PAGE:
Many of my issues with the characters’ subplots is tied to the fact that the world building was half baked. The Devouring Gray is set in a version of real-world upstate New York. However, the author doesn’t explain what is real in the book’s world and what is not right off the bat, making me confused about what all every character is talking about.
From my understanding, the book’s fantasy element comes in with a gray forest that surrounds the town. The forest leads to some dimension in which a beast is waiting and eats people. I think. But the forest is also sentient to a point, because it is described as moving and reaching for people?
The exact world not being described is fine when the character Violet is narrating, because she doesn’t understand the magic of the town yet. I get that, and I’m fine with being in the dark about what is going on when she’s telling the story.
Problems arise when the other two narrators, Harper and Justin, tell the story. They do know about the town’s people-eating-forest issue– but they never explain it to the reader. So the narrator is talking within their chapter as if you know what they’re talking about, but you don’t. Which is confusing and, honestly, made me skip a couple paragraphs here and there because I didn’t care what was going on.
Further in world building problems, there is a hierarchy within the small town that isn’t flushed out. From what I could gather, there are the “founders” (of what, I don’t know) who have magical powers that differ by family. They’re suppose to use their magical powers to protect the town (from the forest, I’d assume). But some “founders” don’t have powers, and the reason why is never explained (at least not in the first 86 pages).
Various “rituals” are also mentioned– what are they? Why do people do them? Do only the “founders” do them? I don’t know, because an explanation isn’t included when they are mentioned.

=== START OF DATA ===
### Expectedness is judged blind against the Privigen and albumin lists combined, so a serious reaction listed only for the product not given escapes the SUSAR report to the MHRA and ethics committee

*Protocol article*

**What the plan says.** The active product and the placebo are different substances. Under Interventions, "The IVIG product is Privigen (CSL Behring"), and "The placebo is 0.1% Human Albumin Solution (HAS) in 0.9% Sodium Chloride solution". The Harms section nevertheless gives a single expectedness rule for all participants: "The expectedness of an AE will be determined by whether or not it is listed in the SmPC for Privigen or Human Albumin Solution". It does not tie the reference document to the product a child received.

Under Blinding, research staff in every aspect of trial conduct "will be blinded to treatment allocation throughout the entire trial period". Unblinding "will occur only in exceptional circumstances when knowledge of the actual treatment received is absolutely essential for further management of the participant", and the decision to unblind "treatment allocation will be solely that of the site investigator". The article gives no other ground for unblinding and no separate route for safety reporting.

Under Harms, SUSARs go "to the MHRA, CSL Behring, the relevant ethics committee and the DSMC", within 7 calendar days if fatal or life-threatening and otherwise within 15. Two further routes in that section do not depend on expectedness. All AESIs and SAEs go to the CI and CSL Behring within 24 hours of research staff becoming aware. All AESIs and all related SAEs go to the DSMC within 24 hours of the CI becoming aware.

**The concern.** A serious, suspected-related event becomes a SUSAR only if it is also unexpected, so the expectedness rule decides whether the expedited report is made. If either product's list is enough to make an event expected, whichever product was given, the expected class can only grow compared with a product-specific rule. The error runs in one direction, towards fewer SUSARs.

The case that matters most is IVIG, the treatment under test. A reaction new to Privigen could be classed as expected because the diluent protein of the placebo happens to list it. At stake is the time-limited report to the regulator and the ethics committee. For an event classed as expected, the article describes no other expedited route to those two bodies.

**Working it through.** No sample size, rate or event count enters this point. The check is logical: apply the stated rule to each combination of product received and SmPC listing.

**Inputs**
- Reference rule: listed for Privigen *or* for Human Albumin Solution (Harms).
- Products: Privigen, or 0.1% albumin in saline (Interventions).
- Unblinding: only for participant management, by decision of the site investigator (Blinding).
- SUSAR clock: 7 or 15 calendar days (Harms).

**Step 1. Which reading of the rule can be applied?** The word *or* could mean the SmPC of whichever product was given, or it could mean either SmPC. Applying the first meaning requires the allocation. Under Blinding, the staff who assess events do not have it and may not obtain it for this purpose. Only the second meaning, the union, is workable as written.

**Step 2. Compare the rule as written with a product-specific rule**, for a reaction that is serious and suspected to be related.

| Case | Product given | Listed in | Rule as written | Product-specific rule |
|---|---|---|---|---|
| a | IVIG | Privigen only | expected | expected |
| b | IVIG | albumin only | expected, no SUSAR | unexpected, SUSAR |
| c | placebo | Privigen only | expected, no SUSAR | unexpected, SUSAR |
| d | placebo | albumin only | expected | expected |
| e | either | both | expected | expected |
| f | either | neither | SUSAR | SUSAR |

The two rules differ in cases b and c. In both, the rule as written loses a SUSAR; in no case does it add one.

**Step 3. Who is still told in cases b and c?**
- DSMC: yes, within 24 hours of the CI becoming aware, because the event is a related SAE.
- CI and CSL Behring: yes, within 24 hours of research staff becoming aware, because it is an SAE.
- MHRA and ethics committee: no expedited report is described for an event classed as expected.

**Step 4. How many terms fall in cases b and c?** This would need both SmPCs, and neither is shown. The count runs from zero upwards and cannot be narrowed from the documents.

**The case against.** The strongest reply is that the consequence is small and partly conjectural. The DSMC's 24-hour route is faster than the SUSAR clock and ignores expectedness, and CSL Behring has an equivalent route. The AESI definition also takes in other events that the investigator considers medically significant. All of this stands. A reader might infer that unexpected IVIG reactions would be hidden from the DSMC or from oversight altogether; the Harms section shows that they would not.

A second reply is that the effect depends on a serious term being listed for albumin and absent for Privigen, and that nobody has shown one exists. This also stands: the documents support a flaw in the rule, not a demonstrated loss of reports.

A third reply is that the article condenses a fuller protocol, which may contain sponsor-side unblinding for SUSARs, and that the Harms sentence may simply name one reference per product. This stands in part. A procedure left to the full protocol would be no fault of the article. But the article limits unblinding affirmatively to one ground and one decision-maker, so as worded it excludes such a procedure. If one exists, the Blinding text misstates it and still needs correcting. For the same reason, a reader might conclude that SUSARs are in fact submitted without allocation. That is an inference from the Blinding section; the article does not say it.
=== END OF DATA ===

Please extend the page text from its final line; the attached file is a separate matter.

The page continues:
In my opinion, this book had potential to be good. Maybe even great. Despite its potential, it flopped. The world wasn’t properly explained, which contributed to a lack of me enjoying or connecting with characters and their stories.
Though the book is marketed as a young adult fantasy, I think it’d be better suited to a young reader who is starting to venture into reading YA fiction. For someone who hasn’t read many young adult novels, this one is an easy one to start with: the things that annoyed me only annoyed me because I know to look for them. The combination of formulaic characters and blocky writing is easy to read. The poor world construction can be easily put aside by a less experienced YA reader who may not care as much if the world makes sense or not.
Overall, I’d give this book one star out of five. The one star is purely out of pity and in hope that the second book, which is already in the works, will be better– even though I don’t plan on reading it. I would prefer that The Devouring Gray forest devours me.
Hi! My name is Marie, and I am the editor-in-chief of The Mycenaean. I am also President of Model UN and President of Quill and Scroll Honor Society. I love whitewater kayaking and rollercoasters.